Operations[edit]

With around 16 lines across the state,[6] the TGR operated a combination of approximately 275 stations, halts and junctions (as of 1949).[7] Large stations were located at Hobart, Derwent Park, New Norfolk, Parattah, Launceston, Zeehan, Burnie and Devonport.

Typical designs of TGR railway tickets. These examples were used exclusively on special trains for the Royal Hobart Show and some include admission stubs.

On Hobart's suburban branch spurs, the TGR operated workers trains and freight for the Electrolytic Zinc Company and its zinc works in Lutana, as well as the Cadbury's Chocolate Factory in nearby Claremont. Special trains were also conveyed on Hobart's suburban network, with trains operating to Elwick Racecourse for the Hobart Cup, and to the Royal Hobart Showgrounds for the Royal Hobart Show. The special show trains to the Showgrounds ended in 1978, and were the last TGR passenger trains to be run in Tasmania.

In the 1970s, with the increase in car ownership, funding for highways and the loss of goods consignments, the TGR's operations suffered, and passenger services were eventually ceased across the network. Hobart suburban services ended in 1974, with passenger services ending entirely in 1978.

TGR introduced in 1954 some containers for bulk goods such as cement, sand, gravel and superphosphate.[8]

Network[edit]

Hobart Railway Station[edit]

The largest terminus in the state was built in Hobart in 1871 by the Tasmanian Main Line Company, and was further expanded in the 20th century, with the station reconstructed and modernised in 1950. After the completion of construction works, the station had four platforms and a large concourse, as well as shopping stalls and food vendors.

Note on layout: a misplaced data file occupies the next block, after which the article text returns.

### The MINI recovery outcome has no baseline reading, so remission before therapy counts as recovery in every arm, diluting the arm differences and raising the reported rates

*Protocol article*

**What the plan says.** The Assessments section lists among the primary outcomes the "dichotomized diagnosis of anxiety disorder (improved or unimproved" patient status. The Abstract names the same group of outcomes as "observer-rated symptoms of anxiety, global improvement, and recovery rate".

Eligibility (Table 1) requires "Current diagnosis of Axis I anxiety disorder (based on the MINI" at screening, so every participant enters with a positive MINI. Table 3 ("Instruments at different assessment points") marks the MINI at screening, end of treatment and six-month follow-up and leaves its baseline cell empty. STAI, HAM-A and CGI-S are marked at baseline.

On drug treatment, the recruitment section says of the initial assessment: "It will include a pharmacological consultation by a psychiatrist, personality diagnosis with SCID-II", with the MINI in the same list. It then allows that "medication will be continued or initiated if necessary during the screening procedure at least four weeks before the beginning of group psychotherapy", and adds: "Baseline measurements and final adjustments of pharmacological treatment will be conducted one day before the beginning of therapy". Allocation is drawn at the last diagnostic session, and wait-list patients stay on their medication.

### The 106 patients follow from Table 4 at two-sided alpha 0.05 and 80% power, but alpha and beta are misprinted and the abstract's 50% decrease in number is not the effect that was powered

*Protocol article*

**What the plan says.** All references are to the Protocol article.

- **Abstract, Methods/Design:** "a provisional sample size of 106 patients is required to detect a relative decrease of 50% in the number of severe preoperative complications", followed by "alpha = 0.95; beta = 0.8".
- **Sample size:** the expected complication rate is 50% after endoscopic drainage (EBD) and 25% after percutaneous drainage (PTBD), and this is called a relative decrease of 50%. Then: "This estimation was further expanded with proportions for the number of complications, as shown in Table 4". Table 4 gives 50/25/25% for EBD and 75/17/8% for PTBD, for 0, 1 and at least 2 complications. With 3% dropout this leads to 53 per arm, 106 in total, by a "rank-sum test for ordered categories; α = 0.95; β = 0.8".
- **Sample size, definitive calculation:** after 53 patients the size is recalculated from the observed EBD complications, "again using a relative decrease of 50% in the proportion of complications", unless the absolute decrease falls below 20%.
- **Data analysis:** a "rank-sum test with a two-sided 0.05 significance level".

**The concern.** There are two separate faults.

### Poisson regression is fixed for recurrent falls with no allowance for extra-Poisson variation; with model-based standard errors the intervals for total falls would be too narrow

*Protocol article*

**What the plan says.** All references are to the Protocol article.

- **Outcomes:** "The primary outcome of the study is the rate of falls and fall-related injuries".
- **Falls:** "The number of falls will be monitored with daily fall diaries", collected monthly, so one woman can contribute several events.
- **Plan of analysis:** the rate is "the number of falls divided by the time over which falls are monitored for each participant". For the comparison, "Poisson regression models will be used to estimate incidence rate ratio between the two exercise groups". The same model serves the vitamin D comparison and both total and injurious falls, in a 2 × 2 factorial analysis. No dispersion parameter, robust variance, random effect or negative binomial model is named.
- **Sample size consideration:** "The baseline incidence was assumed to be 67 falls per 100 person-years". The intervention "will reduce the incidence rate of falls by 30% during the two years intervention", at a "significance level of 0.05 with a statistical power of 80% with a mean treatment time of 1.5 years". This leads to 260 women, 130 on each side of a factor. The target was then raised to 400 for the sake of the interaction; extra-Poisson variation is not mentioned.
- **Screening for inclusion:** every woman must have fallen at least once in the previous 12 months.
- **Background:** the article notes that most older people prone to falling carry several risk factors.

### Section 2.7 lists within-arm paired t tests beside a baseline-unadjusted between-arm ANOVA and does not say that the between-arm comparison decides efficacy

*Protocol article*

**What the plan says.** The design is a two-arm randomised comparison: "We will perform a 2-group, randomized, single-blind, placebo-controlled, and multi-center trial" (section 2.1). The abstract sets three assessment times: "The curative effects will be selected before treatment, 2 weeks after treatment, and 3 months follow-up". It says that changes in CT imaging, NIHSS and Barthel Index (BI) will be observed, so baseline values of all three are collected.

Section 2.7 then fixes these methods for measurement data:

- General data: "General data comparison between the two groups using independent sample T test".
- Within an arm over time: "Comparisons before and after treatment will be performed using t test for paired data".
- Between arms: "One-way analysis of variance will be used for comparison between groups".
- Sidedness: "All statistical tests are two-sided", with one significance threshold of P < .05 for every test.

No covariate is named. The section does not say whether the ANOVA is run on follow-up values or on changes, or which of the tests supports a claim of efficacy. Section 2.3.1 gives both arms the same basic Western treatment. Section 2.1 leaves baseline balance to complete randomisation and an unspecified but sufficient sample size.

In the 1960s and early 1970s the railway station saw more than 70 trains a day come and go. With the gradual cessation of passenger services in the later half of the 1970s and the takeover by Australian National Railways in 1978, the railway station was sold and redeveloped in the 1980s. Sections of track that went into the station were demolished for the extension of the Tasman Highway onto Davey Street and Macquarie Street, and today, the redeveloped site houses the studios of the Australian Broadcasting Corporation and the Bahá'í Centre of Learning, with the only remaining part of the rail terminal the original sandstone TMLR station building from 1871.[9]

Tasman Limited[edit]

Main article: Tasman Limited

The Tasman Limited was Tasmania's only named train. Inaugurated in April 1954, the train originally began as an express railcar service; however, later became a first-class luxury passenger service, operated with special articulated coaching stock, buffet service and modern X class diesel locomotives. Seating was reserved, and the service ran from Hobart to Wynyard with connections to Launceston, every day of the week except Sundays.

The Tasman, as it was colloquially known, outlasted all other TGR passenger services, and was officially the last regular scheduled government passenger train to operate on the Tasmanian rail network, departing Hobart at 9.20am on Friday July 28th, 1978.

Tasmanian Railway Institute[edit]

In the 1930s, the TGR formed the Railway Institute as a social and recreational branch for employees of the TGR and their families. Staffed by railway personnel, the TGR provided facilities to the Institute; with recreation halls and branches founded in Hobart, Launceston, Conara, Devonport and Wynyard. These halls contained offices, libraries, billiards rooms, a kitchen and other sporting and social facilities. The Launceston branch was unique, in that it also held a Commonwealth-recognised indoor small-bore rifle range, and boxing stadium.[10]

The Institute was tasked with training and certifying employees who were to be in charge of railway station accounts, ans also formed an intrastate sporting events calendar, with teams from each branch participating. More central branches (e.g. Hobart), because of the higher number of members, often fielded two or more teams.